There is no doubt that healthcare will be a big part of the midterm election debate both at the federal and state level. Government efforts to undermine enrollment gains spawned by the Affordable Care Act (ACA) are working. A Kaiser Family Foundation study reports that individual enrollment fell by 12% in the first quarter of 2018 following a 12% decline last year. Pressure on the system continues to heat up – zeroing out the individual coverage mandate penalty and liberalizing short-term insurance coverage and association plan rules will provide further anti-selection and cost increases to the individual risk pools. Prices will once again soar. Notably, the coverage declines have been traced to individuals not receiving federal premium subsidies since costs have become unaffordable. No doubt that some of those opting out will experience the type of catastrophic uninsured costs of care which were highlighted in the buildup to ACA.
So it’s no surprise that this week, Forbes Magazine reported that a recent poll of likely voters showed that 57% of Americans want direct government involvement in providing healthcare. Single-payer will not be cheap, and the contradicting expert studies are being rolled out by both sides. One such study, funded by the ultra-right-leaning Koch Brothers, calculates the increase to government spending at $32.6 trillion dollars over 10 years, should a government-provided single-payer system be adopted (to put this in perspective the budget for all U.S. spending in 2017 was $4.1 trillion). On the other side, New York single-payer advocate Assemblyman Richard Gottfried has rolled out a RAND Corp. study which says single-payer would save New York State $15 billion or 3.1% by 2031. Adding to the pressure in New York, gubernatorial challenger and Sex and the City star, Cynthia Nixon, has made single-payer one of her platform positions.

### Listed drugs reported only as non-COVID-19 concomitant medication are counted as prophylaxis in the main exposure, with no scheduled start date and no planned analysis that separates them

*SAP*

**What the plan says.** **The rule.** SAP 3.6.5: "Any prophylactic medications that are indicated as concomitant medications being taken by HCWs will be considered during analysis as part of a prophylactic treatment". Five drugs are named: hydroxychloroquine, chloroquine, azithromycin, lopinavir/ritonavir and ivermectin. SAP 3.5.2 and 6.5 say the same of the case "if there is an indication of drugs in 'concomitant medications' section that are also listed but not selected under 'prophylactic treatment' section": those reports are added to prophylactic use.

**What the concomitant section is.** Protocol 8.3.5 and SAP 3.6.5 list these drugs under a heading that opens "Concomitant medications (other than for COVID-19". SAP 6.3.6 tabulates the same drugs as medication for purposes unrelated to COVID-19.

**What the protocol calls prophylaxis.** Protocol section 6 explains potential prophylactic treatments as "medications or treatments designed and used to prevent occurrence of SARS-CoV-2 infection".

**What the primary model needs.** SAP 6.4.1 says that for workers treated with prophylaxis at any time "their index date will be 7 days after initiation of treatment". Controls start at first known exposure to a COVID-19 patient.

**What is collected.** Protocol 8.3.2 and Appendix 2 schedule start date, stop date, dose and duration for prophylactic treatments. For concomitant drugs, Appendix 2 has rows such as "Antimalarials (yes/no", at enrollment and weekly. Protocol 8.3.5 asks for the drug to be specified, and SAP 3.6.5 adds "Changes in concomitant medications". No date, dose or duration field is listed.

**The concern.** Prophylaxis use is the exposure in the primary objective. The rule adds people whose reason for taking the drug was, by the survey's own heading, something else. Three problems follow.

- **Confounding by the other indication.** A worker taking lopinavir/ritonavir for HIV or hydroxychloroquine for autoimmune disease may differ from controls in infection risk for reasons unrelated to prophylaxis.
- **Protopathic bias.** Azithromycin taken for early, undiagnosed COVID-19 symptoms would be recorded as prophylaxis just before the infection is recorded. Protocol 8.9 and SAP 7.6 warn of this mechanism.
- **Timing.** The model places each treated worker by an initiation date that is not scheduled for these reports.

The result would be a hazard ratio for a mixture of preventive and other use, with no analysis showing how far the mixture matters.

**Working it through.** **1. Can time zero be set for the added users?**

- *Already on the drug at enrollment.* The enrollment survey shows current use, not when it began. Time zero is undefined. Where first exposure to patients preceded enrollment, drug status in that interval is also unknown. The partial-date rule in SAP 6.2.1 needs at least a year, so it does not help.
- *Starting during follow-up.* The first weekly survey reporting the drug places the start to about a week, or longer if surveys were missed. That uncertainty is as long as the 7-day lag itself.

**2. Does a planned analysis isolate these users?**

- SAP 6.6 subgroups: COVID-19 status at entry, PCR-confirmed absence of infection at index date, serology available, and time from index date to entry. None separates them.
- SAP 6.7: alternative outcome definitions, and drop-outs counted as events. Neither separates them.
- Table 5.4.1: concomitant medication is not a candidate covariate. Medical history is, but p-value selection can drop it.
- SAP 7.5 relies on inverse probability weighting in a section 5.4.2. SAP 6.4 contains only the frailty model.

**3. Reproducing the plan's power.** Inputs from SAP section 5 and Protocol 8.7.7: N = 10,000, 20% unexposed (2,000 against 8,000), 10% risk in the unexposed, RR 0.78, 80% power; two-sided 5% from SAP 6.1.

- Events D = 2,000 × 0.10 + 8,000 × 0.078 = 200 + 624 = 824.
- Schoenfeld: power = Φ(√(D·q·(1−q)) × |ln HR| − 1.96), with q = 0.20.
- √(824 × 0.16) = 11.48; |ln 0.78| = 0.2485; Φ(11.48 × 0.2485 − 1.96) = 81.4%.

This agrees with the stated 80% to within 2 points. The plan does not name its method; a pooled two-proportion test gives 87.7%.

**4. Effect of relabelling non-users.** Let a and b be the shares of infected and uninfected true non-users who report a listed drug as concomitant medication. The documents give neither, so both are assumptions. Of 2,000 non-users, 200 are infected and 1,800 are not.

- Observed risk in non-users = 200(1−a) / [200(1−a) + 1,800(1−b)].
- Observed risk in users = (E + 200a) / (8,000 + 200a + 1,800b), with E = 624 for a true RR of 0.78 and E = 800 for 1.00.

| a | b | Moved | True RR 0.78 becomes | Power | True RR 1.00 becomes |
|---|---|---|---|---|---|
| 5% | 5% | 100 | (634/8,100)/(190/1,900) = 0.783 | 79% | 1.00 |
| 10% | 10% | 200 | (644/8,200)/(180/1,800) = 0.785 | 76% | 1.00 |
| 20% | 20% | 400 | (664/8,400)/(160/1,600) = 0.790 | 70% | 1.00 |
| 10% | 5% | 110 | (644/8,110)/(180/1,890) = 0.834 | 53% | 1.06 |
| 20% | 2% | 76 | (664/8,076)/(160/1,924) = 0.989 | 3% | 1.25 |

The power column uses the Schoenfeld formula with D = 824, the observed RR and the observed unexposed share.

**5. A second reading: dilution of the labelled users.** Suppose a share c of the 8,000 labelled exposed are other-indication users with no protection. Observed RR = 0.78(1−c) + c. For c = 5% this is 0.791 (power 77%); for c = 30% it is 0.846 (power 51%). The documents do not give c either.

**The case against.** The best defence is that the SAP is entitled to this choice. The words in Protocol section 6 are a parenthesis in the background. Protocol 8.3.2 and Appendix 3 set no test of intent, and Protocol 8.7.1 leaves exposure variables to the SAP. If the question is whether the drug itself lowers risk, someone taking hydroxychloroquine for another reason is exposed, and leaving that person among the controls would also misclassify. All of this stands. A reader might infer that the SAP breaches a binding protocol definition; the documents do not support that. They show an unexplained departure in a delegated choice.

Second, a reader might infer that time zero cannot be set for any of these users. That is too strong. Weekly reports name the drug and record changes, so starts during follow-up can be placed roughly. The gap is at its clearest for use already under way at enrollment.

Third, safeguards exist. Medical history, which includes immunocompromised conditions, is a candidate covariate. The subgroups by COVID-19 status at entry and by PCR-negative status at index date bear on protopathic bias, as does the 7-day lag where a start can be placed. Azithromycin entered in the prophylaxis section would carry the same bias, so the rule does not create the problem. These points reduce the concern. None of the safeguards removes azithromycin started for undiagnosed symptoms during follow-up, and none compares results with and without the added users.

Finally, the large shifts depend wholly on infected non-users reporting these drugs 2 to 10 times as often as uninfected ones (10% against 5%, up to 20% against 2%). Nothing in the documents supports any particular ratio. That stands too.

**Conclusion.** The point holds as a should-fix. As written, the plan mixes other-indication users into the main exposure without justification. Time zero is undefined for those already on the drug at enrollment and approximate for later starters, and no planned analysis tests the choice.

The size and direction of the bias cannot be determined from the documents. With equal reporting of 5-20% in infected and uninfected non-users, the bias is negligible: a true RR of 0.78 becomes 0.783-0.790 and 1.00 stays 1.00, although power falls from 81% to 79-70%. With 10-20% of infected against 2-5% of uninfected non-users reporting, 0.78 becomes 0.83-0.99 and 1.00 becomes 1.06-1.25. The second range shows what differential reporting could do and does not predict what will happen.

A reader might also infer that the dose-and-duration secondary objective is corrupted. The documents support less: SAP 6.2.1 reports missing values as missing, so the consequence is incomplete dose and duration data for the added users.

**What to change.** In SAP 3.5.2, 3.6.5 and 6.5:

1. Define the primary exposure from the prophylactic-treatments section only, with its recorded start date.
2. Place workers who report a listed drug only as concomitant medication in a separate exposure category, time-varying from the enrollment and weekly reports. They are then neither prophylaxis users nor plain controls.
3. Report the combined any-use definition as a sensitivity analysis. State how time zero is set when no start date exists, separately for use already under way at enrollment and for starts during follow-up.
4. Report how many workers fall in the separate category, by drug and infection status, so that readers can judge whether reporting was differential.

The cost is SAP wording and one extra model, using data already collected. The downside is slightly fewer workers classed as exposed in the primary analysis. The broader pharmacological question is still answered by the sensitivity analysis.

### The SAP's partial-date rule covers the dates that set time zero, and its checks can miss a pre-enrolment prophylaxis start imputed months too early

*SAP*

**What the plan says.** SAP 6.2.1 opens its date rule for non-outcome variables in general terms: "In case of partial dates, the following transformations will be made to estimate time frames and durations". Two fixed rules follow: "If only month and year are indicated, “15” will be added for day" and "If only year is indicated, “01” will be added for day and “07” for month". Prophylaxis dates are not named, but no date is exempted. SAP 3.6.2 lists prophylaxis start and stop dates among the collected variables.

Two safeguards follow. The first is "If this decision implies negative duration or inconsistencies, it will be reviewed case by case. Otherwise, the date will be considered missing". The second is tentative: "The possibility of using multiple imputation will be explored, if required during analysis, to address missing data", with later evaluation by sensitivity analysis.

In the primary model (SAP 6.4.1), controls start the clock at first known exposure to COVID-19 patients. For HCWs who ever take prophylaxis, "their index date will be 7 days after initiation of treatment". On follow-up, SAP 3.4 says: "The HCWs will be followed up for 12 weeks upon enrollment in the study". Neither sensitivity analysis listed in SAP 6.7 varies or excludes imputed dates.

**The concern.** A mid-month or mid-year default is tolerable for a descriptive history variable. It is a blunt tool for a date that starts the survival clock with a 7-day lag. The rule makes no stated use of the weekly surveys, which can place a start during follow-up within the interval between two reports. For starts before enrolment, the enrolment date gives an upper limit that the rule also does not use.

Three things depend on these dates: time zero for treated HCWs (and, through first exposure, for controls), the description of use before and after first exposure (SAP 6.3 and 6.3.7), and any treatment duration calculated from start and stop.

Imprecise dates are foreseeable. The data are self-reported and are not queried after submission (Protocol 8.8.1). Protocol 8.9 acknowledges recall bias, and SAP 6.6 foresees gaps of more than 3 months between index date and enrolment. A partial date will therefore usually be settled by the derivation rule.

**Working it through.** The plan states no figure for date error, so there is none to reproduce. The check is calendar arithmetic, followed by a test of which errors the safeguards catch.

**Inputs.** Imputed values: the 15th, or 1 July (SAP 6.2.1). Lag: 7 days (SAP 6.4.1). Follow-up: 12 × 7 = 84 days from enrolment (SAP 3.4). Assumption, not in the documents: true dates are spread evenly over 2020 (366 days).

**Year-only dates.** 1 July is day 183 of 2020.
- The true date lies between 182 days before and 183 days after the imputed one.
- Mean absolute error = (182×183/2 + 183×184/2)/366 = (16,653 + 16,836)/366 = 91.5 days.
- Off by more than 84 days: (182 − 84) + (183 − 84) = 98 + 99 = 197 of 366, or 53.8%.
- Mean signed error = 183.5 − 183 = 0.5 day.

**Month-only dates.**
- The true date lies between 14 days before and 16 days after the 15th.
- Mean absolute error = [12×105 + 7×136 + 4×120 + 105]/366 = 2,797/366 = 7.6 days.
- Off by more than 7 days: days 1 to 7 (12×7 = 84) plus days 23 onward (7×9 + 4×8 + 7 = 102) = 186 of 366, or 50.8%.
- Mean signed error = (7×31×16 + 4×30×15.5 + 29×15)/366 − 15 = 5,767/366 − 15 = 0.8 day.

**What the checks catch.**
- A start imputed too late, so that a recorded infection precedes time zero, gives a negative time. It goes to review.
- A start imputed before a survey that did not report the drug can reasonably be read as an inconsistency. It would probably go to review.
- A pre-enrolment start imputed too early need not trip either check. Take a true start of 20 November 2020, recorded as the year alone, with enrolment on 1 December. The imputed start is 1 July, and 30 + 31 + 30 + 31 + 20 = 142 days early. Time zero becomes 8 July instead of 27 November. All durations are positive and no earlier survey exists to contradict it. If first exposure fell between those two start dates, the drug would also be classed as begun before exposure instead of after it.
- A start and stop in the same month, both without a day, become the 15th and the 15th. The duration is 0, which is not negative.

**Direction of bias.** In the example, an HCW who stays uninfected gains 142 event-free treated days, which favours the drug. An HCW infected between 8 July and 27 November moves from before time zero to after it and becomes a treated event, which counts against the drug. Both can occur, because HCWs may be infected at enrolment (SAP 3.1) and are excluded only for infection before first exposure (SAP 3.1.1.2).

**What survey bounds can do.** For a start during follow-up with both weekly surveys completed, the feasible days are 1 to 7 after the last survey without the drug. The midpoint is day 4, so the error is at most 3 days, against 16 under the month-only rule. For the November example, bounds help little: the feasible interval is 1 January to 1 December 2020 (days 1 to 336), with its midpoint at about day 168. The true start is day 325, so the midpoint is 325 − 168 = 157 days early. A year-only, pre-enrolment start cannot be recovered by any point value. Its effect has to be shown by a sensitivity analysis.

Single-payer would be a very long, uphill climb. In order for a state to make a change, federal waivers would need to be granted for Medicaid and Medicare as well as the ACA subsidy program. With Republican control in Washington, this is unthinkable; with a shift in the political tide, it would still be near impossible. And, before the federal obstacles are cleared, the state hurdles are equally implausible. For the Federal Government to adopt single-payer the rules would have to be rewritten, an infrastructure created, and every participant in the healthcare ecosphere would be turned inside out. In the past, I have dismissed single-payer as impossible – and not just improbable. But, there is a ripple in the tea leaves. If the establishment doesn’t come up with some lasting wins – who knows?